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PBS Kids

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Not to be confused with PBS Kids Go! or Sprout (TV network), formerly known as PBS Kids Sprout.
PBS Kids
Type Children's programming
Country United States
Mexico (1996–99)
Availability Throughout North America
Founded July 11, 1994[1] (as PTV)
September 6, 1999 (as PBS Kids)
Slogan A Little Wonder Goes a Long Way.
Headquarters Arlington, Virginia
Broadcast area
North America
Area North America
Owner PBS
Key people
Jake Hollies (PBS Kids Go founder)
Launch date
July 11, 1994[1] (block; as PTV)
September 6, 1999 (as PBS Kids)
Dissolved September 26, 2005 (PBS Kids Channel)
Former names
PTV Park (July 11, 1994 – September 5, 1999)
Affiliation PBS
Official website

PBS Kids is the brand for most of the children's programming aired by the Public Broadcasting Service (PBS) in the United States. Some public television children's programs not produced by PBS member stations or transmitted by PBS which is produced by independent public television distributors such as American Public Television are not labeled as "PBS Kids" programming, and it is mainly a programming block branding.


The framework for PBS Kids was established as part of PBS's "Ready to Learn" initiative, a project intended to facilitate access of early childhood educational programming to underprivileged children.[2] On July 11, 1994, PBS repackaged their existing children's educational programming as a new block called "PTV".[1][3] In addition to scheduled educational programming, PTV also incorporated interstitial content such as "The P-Pals", which featured animated characters delivering educational content from their fictional world, "PTV Park". These interstitial shorts were aimed at younger children.[1] Older children were targeted with live action and music video interstitials.[1]

On September 5, 1999, the PTV brand was retired.[citation needed] Children's programming on the PBS network was then rebranded with the introduction of new bumpers, idents, and promos featuring the P-Pals' replacements, Dot and Dash. (designed by Richard McGuire and produced at Lee Hunt Associates, later produced at Primal Screen) on September 6, 1999. Along with the block of programming on PBS, PBS Kids lent its name to a separate television network, which launched on the same date[4] and was targeted to children from 4 to 7 years old.[citation needed] The PBS Kids Channel ran for six years and was largely funded by El Segundo, California-based satellite provider DirecTV.[citation needed] The channel was shut down on September 24, 2005, in favor of a new commercial cable and satellite joint venture, PBS Kids Sprout, which was developed in partnership with Comcast (who later bought full control of the network via NBCUniversal[5]). About half of PBS's member stations operate their own children's channels as multicasting services.[6]

Until late 2013, PBS Kids programming was split into two sub-blocks: the PBS Kids Preschool Block and PBS Kids Go! (the latter in turn replaced PBS Kids Bookworm Bunch, which ran from 2000 to 2004[7]). On May 8, 2013, PBS Kids programming was added to the Roku streaming player.[8] On May 15, 2013, PBS Kids announced that Thomas & Friends, which had aired mainly on weekends on most PBS stations, would be moving to the daily schedule starting on October 7, 2013, due to an increase in ratings.[9]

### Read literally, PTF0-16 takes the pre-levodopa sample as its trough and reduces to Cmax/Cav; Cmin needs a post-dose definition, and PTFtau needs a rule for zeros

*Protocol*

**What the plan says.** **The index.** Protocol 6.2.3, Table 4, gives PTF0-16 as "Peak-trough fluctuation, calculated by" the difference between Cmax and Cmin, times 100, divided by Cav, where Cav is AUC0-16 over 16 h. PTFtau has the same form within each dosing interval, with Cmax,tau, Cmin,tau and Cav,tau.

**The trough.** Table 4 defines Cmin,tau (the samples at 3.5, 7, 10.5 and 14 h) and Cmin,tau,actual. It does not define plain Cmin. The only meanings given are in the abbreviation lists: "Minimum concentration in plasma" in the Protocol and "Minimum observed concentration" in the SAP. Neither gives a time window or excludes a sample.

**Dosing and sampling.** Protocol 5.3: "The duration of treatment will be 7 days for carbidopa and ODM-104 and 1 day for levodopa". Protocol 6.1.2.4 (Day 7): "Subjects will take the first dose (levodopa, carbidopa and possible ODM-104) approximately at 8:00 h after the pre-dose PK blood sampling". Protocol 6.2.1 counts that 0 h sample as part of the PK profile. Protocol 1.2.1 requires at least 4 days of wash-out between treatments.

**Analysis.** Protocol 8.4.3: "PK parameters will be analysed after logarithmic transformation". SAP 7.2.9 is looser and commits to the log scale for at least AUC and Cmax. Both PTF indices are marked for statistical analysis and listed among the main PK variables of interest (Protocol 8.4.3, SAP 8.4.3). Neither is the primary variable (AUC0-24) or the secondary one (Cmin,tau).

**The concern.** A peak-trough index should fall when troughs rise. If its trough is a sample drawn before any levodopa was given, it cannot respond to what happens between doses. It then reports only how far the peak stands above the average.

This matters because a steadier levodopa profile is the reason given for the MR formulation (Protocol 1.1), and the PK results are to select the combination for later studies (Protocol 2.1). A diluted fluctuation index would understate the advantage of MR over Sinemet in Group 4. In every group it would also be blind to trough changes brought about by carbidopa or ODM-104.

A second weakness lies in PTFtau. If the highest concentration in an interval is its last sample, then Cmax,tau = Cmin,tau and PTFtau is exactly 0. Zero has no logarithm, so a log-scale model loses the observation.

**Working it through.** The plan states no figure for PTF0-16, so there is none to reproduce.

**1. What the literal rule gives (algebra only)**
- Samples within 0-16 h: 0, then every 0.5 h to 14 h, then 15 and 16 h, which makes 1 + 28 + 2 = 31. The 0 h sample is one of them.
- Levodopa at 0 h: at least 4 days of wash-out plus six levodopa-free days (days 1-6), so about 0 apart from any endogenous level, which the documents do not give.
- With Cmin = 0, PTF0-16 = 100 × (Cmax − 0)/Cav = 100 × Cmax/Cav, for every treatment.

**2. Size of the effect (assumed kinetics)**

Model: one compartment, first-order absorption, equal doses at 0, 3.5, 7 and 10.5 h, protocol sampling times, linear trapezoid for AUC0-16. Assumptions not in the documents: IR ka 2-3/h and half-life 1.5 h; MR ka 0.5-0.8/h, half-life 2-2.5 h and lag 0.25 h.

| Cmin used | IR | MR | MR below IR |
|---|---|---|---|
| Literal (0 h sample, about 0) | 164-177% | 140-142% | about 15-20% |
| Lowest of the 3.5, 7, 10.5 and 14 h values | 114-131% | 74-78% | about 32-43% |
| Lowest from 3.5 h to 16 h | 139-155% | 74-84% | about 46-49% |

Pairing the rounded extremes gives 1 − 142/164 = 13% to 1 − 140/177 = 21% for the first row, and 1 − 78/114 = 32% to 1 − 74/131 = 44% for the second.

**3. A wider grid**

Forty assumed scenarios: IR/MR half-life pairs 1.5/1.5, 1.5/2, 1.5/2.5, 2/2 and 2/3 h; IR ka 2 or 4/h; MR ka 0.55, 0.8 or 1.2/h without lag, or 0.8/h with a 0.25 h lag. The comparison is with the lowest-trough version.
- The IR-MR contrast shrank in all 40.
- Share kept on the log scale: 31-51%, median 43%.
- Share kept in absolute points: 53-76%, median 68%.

Current programming

The following PBS Kids programs are in production and air on PBS stations or are available for streaming online. Programs from both the PBS Kids Preschool Block and the now-defunct PBS Kids Go! are listed because these programs are also part of the PBS Kids brand.

Rerunning programs

NOTE: These programs are no longer in production and run only on PBS stations that select them. Therefore, the programs may vary among stations.


Former programming

The following programs are no longer in production, although some of them may still air in reruns on other channels.



  1. ^ a b c d e Bedford, Karen Everhart (June 6, 1994). "Goal for Ready to Learn: engage kids and parents". Archived from the original on February 24, 2014. Retrieved June 9, 2014. 
  2. ^ Chozick, Amy (January 1, 2012). "PBS Takes On the Premium Channels". (The New York Times Company). Archived from the original on July 16, 2013. Retrieved January 2, 2015. PBS Kids ... was originally created for underprivileged young viewers who lacked access to early-childhood education. 
  3. ^ Pierce, Charles P. (January 22, 1995). "Building a Better Fun Factory : For Years, PBS Had a Monopoly on Quality Children's Programming. Now It's Being Challenged by Brash Upstart Nickelodeon, Which May Prove a Bigger Threat Than a Republican Congress Ever Will.". The Los Angeles Times. p. 7. Archived from the original on June 9, 2014. Retrieved June 9, 2014. 
  4. ^ Karen Everhart Bedford (August 30, 1999). "Multi-purpose PBS Kids takes flight next week". Originally published in Current. Retrieved December 9, 2010. 
  5. ^ Singel, Ryan (December 3, 2009). "Comcast Buys NBC, Clouding Online TV's Future". Retrieved December 9, 2010. 
  6. ^ Katy June-Friesen (January 12, 2009). "Many stations packaging their own kids' channels They've got something for tots on DTV menu". Originally published in Current. Retrieved December 9, 2010. 
  7. ^ "". Retrieved September 2, 2012. 
  8. ^ Roku's PBS, PBS Kids channels go live, stream full episodes Retrieved May 8, 2013
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  13. ^ "Angelina Ballerina". TV Guide. Retrieved January 3, 2015. 
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External links